There are many controversial episodes in Rama’s life that are misinterpreted by our modern youth. However, if we look closely at these episodes, we will find that in each of them, he was only acting according to the strictest rule of dharma as he perceived it. In fact, he was the true “dharmatma” — the personification of dharma. In his stoic adherence to dharma, he was forced to sacrifice even the strongest of his attachments. However, we see that despite his agony, he never deviated from his ideal, even though it meant that he himself had to undergo great tortures of self-sacrifice and self-denial. He did not flinch even when he had to part from his beloved wife and, finally, from his beloved brother. We, who live in an age of easy morals, where ideals are renounced for the sake of self-interest, may consider Rama a fool. But to the ancient Indian society and to those who strive to uphold dharma, he is indeed a God; for none but a God would have been able to act in such a fashion, with absolute self-abnegation. In Rama, we find this blend of the sublime characteristics of God combined with all the frailties of the human being. Every avatara has to have both these sides if he is to give an example to humanity. If he acts in a superhuman way all the time, he would not serve his purpose, which is to lift up the human being, despite his frailties, to the divinity in him. Therefore, at times, he has to behave in a weak human fashion to encourage us so that we can also lift ourselves to the level of a Rama, however weak or helpless we may be.
We live in an age that is at a loss to know the meaning of human existence — which doubts the very existence of God. We are perplexed as to how we can act with righteousness when the whole world seems to have gone mad, when the meaning of truth and beauty has been forgotten, when hate and self-interest seem to be the only rule of conduct, and “money” the only god!
The Ramayana has inspired and encouraged countless people not merely in India, but all over the world. It is a story based on eternal truths that appeal to the best in human nature. The values portrayed in the character of Rama have universal appeal, and therefore the Ramayana has risen above the limits of sect, religion, race, and country. It has continued to cast its spell through the ages. Situations may change, but basic human nature has remained the same from those times to the present moment. Many great souls, preachers, and incarnations have come and gone, but none of them have been able to change this basic human nature. However, individuals can and must change if society is to progress.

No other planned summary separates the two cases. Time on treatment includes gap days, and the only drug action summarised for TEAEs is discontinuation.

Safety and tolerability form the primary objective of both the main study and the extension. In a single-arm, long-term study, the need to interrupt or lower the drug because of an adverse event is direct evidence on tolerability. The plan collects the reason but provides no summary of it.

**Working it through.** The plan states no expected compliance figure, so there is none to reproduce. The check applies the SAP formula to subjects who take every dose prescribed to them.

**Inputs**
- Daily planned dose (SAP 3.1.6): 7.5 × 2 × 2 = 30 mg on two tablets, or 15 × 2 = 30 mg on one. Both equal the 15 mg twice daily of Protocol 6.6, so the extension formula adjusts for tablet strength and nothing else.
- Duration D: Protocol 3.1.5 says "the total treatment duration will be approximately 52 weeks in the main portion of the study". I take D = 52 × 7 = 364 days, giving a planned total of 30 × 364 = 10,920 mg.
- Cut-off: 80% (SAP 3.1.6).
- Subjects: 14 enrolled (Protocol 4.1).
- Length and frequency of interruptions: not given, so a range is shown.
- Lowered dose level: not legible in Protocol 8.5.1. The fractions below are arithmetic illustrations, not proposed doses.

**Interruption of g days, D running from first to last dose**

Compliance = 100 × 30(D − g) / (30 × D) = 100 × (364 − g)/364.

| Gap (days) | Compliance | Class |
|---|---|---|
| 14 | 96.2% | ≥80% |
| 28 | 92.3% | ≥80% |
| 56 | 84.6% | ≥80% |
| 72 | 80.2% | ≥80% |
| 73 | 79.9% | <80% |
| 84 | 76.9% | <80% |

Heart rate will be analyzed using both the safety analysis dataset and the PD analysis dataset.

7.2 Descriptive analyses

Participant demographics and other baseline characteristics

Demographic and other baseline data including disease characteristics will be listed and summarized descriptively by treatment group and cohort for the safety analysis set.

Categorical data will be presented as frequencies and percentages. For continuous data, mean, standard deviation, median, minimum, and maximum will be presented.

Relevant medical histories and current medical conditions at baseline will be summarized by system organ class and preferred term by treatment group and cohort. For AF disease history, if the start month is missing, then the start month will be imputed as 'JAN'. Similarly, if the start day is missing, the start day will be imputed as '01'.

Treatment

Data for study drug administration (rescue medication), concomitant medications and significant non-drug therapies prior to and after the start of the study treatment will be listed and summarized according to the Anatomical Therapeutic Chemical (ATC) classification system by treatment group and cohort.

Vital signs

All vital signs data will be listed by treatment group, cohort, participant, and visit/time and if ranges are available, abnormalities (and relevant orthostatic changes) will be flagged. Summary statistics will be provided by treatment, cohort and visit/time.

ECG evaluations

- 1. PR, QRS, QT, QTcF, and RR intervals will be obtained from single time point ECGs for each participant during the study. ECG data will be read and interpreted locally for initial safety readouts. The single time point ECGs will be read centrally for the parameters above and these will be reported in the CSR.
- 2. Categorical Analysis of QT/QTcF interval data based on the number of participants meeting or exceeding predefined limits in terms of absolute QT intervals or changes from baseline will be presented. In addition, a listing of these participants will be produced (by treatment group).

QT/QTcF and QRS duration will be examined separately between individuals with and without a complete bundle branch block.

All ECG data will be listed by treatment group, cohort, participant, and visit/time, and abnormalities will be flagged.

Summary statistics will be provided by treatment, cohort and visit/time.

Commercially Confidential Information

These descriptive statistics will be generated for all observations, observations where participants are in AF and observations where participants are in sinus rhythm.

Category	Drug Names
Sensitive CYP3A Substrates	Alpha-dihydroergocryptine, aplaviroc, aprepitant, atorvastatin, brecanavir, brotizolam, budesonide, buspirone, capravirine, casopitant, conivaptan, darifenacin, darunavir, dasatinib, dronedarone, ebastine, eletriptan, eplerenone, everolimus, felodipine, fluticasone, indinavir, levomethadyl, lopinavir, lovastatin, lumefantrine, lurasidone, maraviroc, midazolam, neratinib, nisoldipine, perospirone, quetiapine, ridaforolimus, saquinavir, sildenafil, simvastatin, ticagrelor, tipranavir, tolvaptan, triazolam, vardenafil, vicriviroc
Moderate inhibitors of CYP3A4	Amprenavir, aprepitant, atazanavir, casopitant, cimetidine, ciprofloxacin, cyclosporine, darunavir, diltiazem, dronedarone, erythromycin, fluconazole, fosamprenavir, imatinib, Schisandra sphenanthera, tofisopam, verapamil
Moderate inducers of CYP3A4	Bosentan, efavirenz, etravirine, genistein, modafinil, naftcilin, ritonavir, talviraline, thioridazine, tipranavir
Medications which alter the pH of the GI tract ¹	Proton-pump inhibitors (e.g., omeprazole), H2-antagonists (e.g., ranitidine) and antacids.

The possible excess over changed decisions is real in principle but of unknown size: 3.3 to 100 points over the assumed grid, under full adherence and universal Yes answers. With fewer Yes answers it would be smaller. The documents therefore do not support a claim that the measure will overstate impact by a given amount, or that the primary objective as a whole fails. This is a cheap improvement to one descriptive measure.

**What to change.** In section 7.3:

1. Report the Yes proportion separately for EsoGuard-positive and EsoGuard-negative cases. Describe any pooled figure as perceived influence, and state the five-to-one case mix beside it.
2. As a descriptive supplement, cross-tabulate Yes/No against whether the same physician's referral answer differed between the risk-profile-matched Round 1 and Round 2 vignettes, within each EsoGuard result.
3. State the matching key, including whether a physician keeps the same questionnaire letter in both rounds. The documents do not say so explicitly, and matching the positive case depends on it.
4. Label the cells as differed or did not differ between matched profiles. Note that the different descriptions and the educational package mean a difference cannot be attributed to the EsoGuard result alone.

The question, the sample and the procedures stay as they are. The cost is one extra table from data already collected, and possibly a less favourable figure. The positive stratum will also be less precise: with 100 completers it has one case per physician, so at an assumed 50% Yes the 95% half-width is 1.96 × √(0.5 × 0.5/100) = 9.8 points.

The character of Rama has a direct appeal to those individuals who crave to cast off the confining limitations of their ordinary human nature and attain divine heights. The Ramayana is filled with characters who were prepared to sacrifice their own selfish interests for the sake of the greater good, who were prepared to subjugate their own ego and live only for the good of the world, and act in consonance with the duties and obligations of their particular position in society.
Rama is the portrait of a man who became divine by shaking off the limitations of mortality through strict adherence to satya (truth) and dharma. He had all the qualities of the average man, including attachments, desires, anger, fears, passion, and serenity. However, he became divine by shaking off these bonds. He surmounted these obstacles in his character and became superhuman, putting his duty to God and country above all personal considerations. He shows us that this type of perfection is available to all of us, weak though we are. Hence, he will always be a perfect example to all human beings, whatever their country or creed — a glorious and living example of the word “dharma.”